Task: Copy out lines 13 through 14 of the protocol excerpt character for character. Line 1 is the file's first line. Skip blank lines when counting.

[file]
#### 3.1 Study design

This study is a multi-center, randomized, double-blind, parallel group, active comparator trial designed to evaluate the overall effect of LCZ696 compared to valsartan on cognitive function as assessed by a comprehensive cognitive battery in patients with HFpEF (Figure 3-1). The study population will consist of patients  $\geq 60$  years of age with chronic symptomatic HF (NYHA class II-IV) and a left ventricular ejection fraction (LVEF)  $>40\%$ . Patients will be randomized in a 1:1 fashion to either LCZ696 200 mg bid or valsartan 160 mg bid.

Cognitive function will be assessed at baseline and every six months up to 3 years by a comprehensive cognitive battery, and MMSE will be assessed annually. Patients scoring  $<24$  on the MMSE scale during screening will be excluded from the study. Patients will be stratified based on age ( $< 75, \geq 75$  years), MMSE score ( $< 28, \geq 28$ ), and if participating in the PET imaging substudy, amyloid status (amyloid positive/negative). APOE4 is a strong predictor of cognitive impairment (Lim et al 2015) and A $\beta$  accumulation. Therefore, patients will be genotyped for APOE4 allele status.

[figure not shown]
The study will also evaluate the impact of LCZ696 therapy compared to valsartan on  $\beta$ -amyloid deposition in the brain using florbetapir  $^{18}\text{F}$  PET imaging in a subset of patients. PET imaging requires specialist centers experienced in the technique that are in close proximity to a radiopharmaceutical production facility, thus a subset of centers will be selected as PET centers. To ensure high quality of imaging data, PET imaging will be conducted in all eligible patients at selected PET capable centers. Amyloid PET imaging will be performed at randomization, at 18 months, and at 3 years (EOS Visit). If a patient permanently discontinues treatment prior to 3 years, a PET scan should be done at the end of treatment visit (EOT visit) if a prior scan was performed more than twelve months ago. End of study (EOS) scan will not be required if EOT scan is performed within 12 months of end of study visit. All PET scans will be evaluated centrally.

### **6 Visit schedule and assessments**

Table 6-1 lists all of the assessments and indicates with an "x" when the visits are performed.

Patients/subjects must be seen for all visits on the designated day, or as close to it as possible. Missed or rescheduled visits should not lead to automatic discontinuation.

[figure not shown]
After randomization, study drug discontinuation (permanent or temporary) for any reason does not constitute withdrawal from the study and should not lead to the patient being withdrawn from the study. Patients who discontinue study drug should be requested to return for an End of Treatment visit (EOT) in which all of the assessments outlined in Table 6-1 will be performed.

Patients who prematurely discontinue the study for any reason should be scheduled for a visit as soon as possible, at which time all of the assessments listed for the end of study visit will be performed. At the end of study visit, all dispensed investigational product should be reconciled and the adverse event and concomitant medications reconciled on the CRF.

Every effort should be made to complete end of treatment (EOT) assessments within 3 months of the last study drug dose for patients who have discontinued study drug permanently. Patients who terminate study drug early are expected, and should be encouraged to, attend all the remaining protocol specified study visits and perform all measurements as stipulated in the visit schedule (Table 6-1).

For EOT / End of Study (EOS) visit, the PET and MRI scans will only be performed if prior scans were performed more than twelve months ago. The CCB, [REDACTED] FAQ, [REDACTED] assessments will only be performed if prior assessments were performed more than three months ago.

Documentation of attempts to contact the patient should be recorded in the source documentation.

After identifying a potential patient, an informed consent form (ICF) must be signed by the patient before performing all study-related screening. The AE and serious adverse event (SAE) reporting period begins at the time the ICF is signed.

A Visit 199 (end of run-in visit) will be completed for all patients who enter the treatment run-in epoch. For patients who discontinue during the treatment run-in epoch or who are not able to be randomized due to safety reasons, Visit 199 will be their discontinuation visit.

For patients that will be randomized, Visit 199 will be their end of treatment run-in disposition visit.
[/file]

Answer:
For EOT / End of Study (EOS) visit, the PET and MRI scans will only be performed if prior scans were performed more than twelve months ago. The CCB, [REDACTED] FAQ, [REDACTED] assessments will only be performed if prior assessments were performed more than three months ago.

Documentation of attempts to contact the patient should be recorded in the source documentation.